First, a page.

[Python-Dev] PEP 467: Minor API improvements for bytes & bytearray

Nick Coghlan ncoghlan at gmail.com
Sat Aug 16 07:17:35 CEST 2014

On 16 August 2014 03:48, Guido van Rossum <guido at python.org> wrote:
> This feels chatty. I'd like the PEP to call out the specific proposals and
> put the more verbose motivation later.

I realised that some of that history was actually completely
irrelevant now, so I culled a fair bit of it entirely.

> It took me a long time to realize
> that you don't want to deprecate bytes([1, 2, 3]), but only bytes(3).

I've split out the four subproposals into their own sections, so
hopefully this is clearer now.

> Also
> your mention of bytes.byte() as the counterpart to ord() confused me -- I
> think it's more similar to chr().

This was just a case of me using the wrong word - I meant "inverse"
rather than "counterpart".

> I don't like iterbytes as a builtin, let's
> keep it as a method on affected types.

Done. I also added an explanation of the benefits it offers over the
more generic "map(bytes.byte, data)", as well as more precise
semantics for how it will work with memoryview objects.

New draft is live at http://www.python.org/dev/peps/pep-0467/, as well
as being included inline below.



PEP: 467
Title: Minor API improvements for bytes and bytearray
Version: $Revision$
Last-Modified: $Date$
Author: Nick Coghlan <ncoghlan at gmail.com>
Status: Draft
Type: Standards Track
Content-Type: text/x-rst
Created: 2014-03-30
Python-Version: 3.5
Post-History: 2014-03-30 2014-08-15 2014-08-16


During the initial development of the Python 3 language specification, the
core ``bytes`` type for arbitrary binary data started as the mutable type
that is now referred to as ``bytearray``. Other aspects of operating in
the binary domain in Python have also evolved over the course of the Python
3 series.

This PEP proposes four small adjustments to the APIs of the ``bytes``,
``bytearray`` and ``memoryview`` types to make it easier to operate entirely
in the binary domain:

* Deprecate passing single integer values to ``bytes`` and ``bytearray``
* Add ``bytes.zeros`` and ``bytearray.zeros`` alternative constructors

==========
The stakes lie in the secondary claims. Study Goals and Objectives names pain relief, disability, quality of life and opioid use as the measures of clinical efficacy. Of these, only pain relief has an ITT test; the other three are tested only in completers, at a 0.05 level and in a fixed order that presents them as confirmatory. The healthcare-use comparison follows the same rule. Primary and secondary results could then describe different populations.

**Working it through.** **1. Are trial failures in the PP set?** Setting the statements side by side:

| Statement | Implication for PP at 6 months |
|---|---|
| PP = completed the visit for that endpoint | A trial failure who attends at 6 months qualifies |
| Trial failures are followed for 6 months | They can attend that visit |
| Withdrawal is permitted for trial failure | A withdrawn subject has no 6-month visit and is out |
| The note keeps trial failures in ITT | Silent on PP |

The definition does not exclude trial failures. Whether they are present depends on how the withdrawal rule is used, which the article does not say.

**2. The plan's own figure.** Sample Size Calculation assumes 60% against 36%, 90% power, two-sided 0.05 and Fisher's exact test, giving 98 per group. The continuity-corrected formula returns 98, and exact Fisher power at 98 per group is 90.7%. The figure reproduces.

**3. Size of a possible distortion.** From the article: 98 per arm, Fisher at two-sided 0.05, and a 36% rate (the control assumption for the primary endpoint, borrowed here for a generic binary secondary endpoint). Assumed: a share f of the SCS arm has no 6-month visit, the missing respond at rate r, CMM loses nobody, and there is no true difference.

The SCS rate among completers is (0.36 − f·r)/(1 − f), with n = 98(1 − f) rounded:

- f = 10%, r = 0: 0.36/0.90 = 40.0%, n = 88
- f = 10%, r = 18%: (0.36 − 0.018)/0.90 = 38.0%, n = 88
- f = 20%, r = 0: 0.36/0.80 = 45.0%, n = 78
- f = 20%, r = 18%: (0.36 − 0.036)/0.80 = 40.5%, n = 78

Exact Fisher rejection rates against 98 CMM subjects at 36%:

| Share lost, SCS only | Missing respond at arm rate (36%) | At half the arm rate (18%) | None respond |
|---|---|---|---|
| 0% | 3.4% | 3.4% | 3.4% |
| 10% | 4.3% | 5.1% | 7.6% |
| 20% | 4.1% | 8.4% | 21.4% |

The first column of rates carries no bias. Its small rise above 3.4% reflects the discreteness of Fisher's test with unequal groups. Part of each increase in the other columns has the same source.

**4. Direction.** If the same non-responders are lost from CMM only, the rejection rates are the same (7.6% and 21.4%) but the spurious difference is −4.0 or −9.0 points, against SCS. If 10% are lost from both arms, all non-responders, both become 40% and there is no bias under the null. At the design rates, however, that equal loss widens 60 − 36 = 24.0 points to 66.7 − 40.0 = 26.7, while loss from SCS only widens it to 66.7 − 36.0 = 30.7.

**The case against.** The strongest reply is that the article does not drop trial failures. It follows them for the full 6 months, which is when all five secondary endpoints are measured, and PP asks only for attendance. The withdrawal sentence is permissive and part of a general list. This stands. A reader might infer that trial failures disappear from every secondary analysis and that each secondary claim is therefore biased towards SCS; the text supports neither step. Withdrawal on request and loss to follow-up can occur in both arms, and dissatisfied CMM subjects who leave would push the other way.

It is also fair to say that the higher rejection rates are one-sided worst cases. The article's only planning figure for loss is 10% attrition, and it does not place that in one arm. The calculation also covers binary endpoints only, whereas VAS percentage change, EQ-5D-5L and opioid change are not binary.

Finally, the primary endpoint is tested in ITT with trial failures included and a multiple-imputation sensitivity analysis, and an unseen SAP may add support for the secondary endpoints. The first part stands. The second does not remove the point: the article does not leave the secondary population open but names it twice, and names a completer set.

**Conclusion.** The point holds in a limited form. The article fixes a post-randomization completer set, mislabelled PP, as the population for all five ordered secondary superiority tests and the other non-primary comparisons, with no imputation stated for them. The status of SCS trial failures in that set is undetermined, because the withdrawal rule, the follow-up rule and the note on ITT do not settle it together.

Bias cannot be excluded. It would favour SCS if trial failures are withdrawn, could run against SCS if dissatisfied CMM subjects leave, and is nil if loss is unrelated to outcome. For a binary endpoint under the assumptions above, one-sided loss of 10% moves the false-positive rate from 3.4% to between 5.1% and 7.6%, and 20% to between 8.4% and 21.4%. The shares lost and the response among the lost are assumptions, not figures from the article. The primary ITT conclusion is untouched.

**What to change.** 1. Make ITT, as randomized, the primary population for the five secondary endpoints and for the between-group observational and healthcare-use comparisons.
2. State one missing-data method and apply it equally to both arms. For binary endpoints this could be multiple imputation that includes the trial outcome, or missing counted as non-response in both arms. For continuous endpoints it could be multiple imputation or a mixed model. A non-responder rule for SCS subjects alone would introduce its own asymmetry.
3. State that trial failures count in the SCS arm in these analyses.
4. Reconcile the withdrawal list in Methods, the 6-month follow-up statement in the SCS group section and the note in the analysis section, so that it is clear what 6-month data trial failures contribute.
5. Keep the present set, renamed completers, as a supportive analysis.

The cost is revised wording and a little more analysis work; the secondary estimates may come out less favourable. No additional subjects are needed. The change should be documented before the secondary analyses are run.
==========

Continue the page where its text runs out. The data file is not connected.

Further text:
* Add ``bytes.byte`` and ``bytearray.byte`` alternative constructors
* Add ``bytes.iterbytes``, ``bytearray.iterbytes`` and
  ``memoryview.iterbytes`` alternative iterators


Deprecation of current "zero-initialised sequence" behaviour

Currently, the ``bytes`` and ``bytearray`` constructors accept an integer
argument and interpret it as meaning to create a zero-initialised sequence
of the given size::

    >>> bytes(3)
    >>> bytearray(3)

This PEP proposes to deprecate that behaviour in Python 3.5, and remove it
entirely in Python 3.6.

No other changes are proposed to the existing constructors.

Addition of explicit "zero-initialised sequence" constructors

To replace the deprecated behaviour, this PEP proposes the addition of an
explicit ``zeros`` alternative constructor as a class method on both
``bytes`` and ``bytearray``::

    >>> bytes.zeros(3)
    >>> bytearray.zeros(3)

It will behave just as the current constructors behave when passed a single

The specific choice of ``zeros`` as the alternative constructor name is taken
from the corresponding initialisation function in NumPy (although, as these
are 1-dimensional sequence types rather than N-dimensional matrices, the
constructors take a length as input rather than a shape tuple)

Addition of explicit "single byte" constructors

As binary counterparts to the text ``chr`` function, this PEP proposes the
addition of an explicit ``byte`` alternative constructor as a class method